Wood burning house heater

Dabbling in alternative heating technology, [Rob Steves] built a wood stove to dispose of his scrap wood while negating his home’s fire insurance at the same time. As the leftover bits from his wood projects started to stack up he wondered how he would dispose of them. Burning the bits for heat means he’s using every last bit of the lumber. The internal tank from an electric water heater was repurposed as a combustion chamber, with exhaust gases escaping through some high-temperature flexible tubing. The glass panes were removed from one of the fireplace doors to give the off-gases a place to go. The result is a rocket stove that burns very hot and does a great job of warming his house.

It’s not the safest way to heat a home, and there may be coding issues with your municipality. But this might go well in a remote location, like that cabin where you have to generate your own electricity.

[Thanks HybridBlue]

58 thoughts on “Wood burning house heater

  1. The ultrafine carbon nanoparticles in wood smoke are like diesel exhaust – they trigger a cascade of systemic inflammation. Anything under 1 micron is dangerous. People in the old days used to live much shorter lives, and inhaling wood or coal smoke is one of the reasons why.

    Healthcare costs in the US are the highest in the world, for example, US hospitals charge $4000 a day. So anybody in the US who thinks burning wood saves money is crazy.

    Its literally burning your life.

  2. I’m not a physicist but I think that this design seems to have one obvious flaw. Unless I am missing it, there is only one duct, and its in the wrong place.

    Hot air rises. So the exhaust vent needs to be on the top, and the flue it uses needs to rise up to wherever it exits your home. It should be metal or some other fireproof material and clear of obstructions.

    The make up air (ever hear of that?) needs to come in at the bottom. Ideally, it should come in from low on the house, outside (as low as possible) and the entire system should be sealed so it can’t be backdrafted by a kitchen or bathroom vent fan.

  3. WOW all these “Hacksters” or at least you call yourselves. More like haters. I grew up with way less safe desines in our home. and it’s my opinion that most of you should review your thermodynamics of combustion.

  4. holy shimole! do it right! Here is a plan for a simple wood burning stove made from bricks. On the right hand side of the page there is a dropdown for language translation. http://gimenesmaja.blogspot.com/2013/08/realizetas-kaminkrasns-projekts-un.html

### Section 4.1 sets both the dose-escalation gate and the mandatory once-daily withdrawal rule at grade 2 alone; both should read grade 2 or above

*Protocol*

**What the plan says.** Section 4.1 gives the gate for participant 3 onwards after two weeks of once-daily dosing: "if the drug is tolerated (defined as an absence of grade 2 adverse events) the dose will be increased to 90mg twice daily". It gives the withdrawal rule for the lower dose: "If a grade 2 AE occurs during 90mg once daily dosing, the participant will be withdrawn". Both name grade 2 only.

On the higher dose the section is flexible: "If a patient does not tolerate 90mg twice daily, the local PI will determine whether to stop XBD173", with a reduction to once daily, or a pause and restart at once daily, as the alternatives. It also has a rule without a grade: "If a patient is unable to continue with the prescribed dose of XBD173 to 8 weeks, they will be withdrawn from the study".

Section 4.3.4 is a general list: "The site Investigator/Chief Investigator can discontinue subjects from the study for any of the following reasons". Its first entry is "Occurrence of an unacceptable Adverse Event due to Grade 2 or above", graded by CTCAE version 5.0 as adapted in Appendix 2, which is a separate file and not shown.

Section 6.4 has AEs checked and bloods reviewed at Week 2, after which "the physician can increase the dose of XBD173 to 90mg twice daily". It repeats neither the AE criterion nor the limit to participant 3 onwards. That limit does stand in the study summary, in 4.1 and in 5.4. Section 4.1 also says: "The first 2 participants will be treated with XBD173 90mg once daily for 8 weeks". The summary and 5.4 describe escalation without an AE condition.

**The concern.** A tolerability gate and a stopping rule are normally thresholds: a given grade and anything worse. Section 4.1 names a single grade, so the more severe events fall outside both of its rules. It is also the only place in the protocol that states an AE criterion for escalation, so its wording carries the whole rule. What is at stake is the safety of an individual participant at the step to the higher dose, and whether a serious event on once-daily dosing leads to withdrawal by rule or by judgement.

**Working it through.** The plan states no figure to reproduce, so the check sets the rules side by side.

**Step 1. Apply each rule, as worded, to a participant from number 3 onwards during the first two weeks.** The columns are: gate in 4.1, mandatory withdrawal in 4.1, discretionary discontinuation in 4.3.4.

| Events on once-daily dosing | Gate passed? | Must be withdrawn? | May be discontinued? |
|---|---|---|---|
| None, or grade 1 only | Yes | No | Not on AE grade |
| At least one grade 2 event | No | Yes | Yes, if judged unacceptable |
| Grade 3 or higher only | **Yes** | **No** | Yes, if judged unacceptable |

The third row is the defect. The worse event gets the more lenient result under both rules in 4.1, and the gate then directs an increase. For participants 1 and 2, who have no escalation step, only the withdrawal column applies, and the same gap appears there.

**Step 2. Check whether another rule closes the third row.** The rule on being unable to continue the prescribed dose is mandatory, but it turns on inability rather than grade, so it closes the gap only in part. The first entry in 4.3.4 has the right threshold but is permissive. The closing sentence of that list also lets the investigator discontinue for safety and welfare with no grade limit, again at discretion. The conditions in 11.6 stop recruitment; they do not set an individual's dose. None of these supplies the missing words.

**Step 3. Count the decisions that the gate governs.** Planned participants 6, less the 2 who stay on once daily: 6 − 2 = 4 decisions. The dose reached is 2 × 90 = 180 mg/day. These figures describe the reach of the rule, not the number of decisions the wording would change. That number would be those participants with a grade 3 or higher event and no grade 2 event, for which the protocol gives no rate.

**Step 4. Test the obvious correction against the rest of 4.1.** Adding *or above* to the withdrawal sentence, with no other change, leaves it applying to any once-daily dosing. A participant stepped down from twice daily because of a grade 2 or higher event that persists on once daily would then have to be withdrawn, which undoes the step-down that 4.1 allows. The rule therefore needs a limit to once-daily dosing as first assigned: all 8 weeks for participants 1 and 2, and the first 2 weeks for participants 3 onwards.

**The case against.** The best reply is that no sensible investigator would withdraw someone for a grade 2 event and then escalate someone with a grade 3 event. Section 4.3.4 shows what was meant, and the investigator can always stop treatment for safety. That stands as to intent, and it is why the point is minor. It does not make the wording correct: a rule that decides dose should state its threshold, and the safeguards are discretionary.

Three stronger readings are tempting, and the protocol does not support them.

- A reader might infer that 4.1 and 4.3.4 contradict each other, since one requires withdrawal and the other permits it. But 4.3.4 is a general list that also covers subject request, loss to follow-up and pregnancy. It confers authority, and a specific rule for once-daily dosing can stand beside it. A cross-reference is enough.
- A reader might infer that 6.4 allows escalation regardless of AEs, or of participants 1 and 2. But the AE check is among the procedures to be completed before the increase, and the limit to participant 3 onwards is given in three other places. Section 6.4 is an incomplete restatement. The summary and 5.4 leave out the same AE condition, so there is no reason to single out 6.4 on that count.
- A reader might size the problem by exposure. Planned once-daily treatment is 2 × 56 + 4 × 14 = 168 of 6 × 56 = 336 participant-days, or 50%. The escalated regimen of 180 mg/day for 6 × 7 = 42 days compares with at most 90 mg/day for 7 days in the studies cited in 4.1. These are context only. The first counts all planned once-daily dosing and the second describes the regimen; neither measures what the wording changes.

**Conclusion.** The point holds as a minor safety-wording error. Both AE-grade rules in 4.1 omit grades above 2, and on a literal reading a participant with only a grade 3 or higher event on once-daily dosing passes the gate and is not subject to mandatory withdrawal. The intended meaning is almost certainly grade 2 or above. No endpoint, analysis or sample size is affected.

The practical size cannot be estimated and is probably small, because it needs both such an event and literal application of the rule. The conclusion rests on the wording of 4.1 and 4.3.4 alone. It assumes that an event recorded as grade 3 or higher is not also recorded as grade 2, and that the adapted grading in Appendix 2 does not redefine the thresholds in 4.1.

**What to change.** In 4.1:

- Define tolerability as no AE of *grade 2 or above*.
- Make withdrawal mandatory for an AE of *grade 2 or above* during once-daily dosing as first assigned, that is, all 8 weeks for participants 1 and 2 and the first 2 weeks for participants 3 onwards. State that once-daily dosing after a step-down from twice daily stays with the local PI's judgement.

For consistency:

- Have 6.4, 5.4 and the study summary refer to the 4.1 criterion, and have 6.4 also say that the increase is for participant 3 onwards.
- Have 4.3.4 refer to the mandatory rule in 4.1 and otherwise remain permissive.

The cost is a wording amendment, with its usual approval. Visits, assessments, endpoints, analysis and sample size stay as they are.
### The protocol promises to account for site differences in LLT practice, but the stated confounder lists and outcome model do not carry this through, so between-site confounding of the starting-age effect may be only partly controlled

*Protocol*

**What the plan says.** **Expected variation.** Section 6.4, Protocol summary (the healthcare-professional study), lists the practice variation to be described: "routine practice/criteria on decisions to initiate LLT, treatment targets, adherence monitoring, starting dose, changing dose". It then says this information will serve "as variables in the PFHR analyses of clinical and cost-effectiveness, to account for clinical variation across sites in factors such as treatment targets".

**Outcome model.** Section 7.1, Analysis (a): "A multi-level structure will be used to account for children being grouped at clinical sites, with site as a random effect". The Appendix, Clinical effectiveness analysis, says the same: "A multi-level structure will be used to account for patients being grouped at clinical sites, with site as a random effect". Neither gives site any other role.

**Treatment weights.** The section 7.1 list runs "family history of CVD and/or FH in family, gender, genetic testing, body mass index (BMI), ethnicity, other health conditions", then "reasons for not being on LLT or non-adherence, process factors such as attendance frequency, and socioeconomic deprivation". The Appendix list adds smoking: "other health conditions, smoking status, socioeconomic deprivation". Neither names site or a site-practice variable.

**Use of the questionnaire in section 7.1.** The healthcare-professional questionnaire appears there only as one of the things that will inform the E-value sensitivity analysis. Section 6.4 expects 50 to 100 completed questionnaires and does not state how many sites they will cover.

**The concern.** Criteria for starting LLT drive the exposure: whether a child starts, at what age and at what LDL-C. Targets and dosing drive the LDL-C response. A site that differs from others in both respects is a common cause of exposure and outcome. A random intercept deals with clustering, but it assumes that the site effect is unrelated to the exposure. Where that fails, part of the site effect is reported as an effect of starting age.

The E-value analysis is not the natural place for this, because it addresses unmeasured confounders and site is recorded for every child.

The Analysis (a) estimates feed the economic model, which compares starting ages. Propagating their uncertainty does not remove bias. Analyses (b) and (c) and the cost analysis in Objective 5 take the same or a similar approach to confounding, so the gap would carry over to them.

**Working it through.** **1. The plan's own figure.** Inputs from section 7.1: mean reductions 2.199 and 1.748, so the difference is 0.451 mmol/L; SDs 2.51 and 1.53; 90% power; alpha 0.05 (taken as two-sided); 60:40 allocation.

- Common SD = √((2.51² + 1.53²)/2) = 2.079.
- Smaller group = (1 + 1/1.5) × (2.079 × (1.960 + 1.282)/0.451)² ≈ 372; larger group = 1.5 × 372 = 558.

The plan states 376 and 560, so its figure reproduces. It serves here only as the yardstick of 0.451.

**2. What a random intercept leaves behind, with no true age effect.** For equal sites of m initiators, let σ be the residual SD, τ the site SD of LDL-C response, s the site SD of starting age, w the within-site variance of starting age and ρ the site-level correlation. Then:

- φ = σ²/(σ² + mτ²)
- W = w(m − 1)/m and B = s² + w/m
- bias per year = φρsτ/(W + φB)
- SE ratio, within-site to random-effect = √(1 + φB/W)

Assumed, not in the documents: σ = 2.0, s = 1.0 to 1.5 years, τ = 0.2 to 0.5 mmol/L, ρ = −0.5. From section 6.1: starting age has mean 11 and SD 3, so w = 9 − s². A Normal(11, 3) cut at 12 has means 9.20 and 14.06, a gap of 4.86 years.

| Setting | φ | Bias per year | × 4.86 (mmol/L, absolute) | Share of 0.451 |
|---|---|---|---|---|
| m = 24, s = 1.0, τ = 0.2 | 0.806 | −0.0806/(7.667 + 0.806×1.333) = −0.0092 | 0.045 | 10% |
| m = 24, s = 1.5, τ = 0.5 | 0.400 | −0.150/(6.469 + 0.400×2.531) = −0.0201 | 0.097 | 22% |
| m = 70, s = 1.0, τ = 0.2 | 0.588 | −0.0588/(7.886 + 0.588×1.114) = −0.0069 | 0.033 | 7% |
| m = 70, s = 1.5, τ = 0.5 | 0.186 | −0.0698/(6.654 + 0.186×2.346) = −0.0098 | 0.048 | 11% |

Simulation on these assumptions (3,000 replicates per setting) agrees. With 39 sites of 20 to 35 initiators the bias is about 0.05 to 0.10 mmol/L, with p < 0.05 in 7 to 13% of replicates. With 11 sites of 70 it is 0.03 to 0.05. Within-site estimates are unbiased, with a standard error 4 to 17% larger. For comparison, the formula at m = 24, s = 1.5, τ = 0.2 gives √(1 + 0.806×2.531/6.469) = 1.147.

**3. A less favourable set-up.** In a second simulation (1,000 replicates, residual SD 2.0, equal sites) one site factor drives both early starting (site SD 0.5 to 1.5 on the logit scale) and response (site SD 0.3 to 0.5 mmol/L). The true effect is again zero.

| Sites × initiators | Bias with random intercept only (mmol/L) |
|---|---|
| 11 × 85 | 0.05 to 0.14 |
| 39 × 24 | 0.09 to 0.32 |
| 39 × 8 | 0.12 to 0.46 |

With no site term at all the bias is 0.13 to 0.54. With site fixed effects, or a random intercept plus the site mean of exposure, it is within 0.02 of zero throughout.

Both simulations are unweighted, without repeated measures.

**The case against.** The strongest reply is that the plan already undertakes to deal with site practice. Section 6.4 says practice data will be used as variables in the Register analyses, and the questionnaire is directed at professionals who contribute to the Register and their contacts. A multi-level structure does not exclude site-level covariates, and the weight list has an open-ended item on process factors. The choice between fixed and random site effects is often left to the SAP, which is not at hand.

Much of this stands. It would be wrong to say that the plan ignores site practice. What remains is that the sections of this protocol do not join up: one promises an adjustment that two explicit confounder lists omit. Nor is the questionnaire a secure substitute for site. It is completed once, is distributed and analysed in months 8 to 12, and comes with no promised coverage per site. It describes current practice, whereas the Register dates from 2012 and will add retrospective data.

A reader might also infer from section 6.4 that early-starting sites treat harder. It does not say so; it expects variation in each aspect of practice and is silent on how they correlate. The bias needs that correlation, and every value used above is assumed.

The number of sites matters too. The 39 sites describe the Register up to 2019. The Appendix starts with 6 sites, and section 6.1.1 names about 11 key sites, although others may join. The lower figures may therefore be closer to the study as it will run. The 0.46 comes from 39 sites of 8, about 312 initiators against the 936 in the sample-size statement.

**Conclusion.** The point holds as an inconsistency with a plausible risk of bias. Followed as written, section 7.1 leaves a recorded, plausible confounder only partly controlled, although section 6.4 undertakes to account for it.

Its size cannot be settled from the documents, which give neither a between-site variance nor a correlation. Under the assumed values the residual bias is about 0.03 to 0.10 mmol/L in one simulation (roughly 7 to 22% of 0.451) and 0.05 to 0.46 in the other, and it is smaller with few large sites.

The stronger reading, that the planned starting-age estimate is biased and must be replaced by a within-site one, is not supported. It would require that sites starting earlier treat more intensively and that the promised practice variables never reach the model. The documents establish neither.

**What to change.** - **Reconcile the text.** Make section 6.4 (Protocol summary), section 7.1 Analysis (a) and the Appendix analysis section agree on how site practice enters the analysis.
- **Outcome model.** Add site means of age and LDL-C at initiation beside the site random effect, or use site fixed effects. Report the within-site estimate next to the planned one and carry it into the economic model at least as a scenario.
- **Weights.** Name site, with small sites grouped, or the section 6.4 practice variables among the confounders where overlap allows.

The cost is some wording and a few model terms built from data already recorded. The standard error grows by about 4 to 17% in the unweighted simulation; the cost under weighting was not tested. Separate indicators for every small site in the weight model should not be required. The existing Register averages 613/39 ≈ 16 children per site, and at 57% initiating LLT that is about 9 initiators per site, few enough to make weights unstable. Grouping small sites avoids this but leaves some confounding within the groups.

more details are available in the PDFs here: https://app.box.com/s/mibquhtcm9jhge9s4enztaximvd2js3v . Although they are in Russian, there are enough pictures that even I can understand.

    These wood burning ‘ovens’ have been around for centuries and the designs have stood the test of time. There are some even simpler designs, but I can’t seem to find them online at the moment.

    Basic construction materials are brick, fire brick for the burn chamber, 2 cast iron doors and a 50/50 sand/clay mix as the bonding agent. Add water until it has the consistency of cream cheese. Here is the pic of the one I built: https://app.box.com/s/68q4j86w1jv4mhxmonoxri260kgoh971 This was the primary heat source for the house for 5 years until we built a modern house. The house was toasty even at -27C. On a typical cold day, two armloads of firewood were needed, and once loaded up in the evening would hold the house warm until morning.

    more details are available in the PDFs here: https://app.box.com/s/mibquhtcm9jhge9s4enztaximvd2js3v . Although they are in Russian, there are enough pictures that even I can understand.

    These wood burning ‘ovens’ have been around for centuries and the designs have stood the test of time. There are some even simpler designs, but I can’t seem to find them online at the moment.

    Basic construction materials are brick, fire brick for the burn chamber, 2 cast iron doors and a 50/50 sand/clay mix as the bonding agent. Add water until it has the consistency of cream cheese. Here is the pic of the one I built: https://app.box.com/s/68q4j86w1jv4mhxmonoxri260kgoh971 This was the primary heat source for the house for 5 years until we built a modern house. The house was toasty even at -27C. On a typical cold day, two armloads of firewood were needed, and once loaded up in the evening would hold the house warm until morning.

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